The control of cytochrome c oxidase turnover in proteoliposomes by membrane potential (ΔΨ) and by pH gradient (ΔpH) is probably kinetic in nature, and inhibition by valinomycin and stimulation by nigericin indicate that ΔpH exerts a greater influence than does an equivalent ΔΨ. Oleic acid at 100 µM removes all ΔΨ and ΔpH control, whereas a similar concentration of palmitic acid increases turnover but does not completely abolish control. Valinomycin acts synergistically with both fatty acids, indicating that the latter can act as H+/K+ exchangers, but neither fatty acid alone markedly affects ΔpH, showing that they cannot fully mimic nigericin. Oleate, but not palmitate, diminishes ΔΨ, and can move electrophoretically as oleate anion. Submicromolar palmitic acid concentrations partly stimulate turnover in ΔΨ- and ΔpH-controlled proteoliposomes, as reported by Labonia, Muller and Azzi [(1988) Biochem. J. 254, 130–145], which might represent a direct effect on cytochrome c oxidase. The ubiquity of fatty acids in biological membranes suggests that these substances might be responsible for limiting respiratory control and enzyme activity in vivo.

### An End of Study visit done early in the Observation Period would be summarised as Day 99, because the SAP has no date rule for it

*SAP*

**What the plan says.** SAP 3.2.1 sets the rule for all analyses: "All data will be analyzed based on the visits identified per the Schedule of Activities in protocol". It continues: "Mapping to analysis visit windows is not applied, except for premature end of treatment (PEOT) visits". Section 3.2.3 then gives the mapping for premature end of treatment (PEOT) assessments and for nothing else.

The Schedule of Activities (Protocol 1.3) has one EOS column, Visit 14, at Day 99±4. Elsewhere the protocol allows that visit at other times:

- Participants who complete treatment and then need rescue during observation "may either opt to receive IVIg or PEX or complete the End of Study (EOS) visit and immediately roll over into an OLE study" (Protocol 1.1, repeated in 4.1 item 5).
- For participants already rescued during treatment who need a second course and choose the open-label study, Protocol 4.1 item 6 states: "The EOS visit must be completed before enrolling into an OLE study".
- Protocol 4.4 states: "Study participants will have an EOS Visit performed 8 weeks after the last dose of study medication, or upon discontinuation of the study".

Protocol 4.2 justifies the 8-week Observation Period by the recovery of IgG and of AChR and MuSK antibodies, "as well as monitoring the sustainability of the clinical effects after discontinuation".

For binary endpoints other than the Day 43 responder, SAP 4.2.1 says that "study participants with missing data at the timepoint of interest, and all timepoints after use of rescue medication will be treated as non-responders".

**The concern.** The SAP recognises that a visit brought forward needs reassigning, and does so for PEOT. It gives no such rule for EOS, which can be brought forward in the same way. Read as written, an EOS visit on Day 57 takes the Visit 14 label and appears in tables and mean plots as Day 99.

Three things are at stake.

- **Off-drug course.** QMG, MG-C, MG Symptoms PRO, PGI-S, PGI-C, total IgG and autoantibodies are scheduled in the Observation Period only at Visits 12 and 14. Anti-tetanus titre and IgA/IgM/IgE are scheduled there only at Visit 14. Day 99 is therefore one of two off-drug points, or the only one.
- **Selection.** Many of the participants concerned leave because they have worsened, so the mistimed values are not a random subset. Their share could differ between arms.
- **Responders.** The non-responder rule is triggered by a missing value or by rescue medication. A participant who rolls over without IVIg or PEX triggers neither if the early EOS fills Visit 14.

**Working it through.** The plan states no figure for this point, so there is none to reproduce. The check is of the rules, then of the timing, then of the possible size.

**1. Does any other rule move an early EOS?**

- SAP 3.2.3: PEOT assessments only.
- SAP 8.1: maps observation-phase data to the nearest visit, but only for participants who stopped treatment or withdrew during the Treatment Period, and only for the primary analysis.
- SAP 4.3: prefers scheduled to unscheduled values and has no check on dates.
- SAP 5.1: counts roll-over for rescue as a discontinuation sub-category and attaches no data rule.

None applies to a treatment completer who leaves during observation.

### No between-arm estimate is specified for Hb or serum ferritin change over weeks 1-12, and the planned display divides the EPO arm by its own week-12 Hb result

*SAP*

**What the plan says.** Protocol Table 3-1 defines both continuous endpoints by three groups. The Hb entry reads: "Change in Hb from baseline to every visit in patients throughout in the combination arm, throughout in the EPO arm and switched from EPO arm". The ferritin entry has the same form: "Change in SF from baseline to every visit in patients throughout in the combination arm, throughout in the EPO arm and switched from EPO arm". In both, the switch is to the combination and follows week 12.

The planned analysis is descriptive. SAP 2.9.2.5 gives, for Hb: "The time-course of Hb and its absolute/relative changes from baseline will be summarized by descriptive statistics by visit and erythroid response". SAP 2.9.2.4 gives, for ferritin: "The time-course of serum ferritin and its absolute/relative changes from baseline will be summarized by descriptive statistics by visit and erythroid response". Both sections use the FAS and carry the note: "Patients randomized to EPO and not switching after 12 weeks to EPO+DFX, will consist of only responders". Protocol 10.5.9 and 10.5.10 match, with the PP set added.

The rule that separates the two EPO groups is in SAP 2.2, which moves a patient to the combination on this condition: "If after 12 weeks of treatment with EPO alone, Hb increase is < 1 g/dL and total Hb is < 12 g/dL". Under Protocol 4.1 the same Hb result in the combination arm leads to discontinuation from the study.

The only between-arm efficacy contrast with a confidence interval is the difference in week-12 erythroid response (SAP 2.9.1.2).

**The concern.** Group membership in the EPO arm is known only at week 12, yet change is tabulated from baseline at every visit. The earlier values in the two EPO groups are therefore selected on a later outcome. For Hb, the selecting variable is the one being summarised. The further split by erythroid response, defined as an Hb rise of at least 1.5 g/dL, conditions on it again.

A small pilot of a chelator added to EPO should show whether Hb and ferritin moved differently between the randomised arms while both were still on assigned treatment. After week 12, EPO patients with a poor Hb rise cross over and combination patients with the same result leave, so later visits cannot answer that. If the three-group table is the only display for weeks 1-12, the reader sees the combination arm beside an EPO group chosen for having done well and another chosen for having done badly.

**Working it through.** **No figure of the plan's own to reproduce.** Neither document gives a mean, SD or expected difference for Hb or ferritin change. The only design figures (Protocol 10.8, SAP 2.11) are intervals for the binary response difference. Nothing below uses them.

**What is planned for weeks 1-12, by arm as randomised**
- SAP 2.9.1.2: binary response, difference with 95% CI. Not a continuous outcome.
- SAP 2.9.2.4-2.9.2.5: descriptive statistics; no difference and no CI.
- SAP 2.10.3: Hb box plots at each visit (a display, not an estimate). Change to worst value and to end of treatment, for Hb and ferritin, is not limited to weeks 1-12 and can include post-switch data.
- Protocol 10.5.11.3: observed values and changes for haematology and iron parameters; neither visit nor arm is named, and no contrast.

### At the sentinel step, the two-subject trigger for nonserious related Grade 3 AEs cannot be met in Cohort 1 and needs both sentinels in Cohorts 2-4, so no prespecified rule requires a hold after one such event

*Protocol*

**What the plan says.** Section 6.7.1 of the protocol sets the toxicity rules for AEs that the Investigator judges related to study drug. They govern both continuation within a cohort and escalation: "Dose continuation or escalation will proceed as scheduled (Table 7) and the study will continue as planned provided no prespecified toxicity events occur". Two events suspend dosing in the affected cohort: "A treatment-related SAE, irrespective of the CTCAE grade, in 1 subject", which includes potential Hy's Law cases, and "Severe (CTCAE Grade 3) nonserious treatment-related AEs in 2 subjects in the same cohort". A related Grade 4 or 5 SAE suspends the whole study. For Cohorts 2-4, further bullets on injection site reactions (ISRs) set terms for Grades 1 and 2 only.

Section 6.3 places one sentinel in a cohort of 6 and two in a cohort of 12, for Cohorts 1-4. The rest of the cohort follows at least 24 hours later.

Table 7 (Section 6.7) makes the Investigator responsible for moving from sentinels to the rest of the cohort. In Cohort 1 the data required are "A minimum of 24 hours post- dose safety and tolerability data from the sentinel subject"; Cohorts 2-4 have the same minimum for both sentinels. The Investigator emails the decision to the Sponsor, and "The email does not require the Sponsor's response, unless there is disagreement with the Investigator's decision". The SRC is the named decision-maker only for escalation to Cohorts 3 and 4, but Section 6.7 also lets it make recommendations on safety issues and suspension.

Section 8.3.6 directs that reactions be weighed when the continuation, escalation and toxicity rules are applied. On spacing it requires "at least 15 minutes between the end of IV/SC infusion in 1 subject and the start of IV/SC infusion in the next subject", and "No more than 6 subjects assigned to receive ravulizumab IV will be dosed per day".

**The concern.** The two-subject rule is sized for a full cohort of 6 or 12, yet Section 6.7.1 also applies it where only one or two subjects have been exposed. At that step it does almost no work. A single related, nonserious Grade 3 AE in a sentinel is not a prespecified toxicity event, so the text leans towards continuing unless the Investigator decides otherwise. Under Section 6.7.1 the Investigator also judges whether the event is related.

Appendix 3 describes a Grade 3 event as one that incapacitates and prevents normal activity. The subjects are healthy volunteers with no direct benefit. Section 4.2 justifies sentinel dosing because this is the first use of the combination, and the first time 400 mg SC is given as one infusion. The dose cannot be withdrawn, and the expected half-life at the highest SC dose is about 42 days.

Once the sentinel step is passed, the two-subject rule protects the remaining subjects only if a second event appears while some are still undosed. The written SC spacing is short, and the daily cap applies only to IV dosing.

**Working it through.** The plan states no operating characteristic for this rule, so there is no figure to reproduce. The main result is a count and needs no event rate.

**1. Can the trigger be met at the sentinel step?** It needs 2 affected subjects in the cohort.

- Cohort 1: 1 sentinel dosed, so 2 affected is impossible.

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Author notes

Present address: Department of Chemistry and Biochemistry, University of Essex, Wivenhoe Park, Colchester, Essex CO4 3SQ, U.K.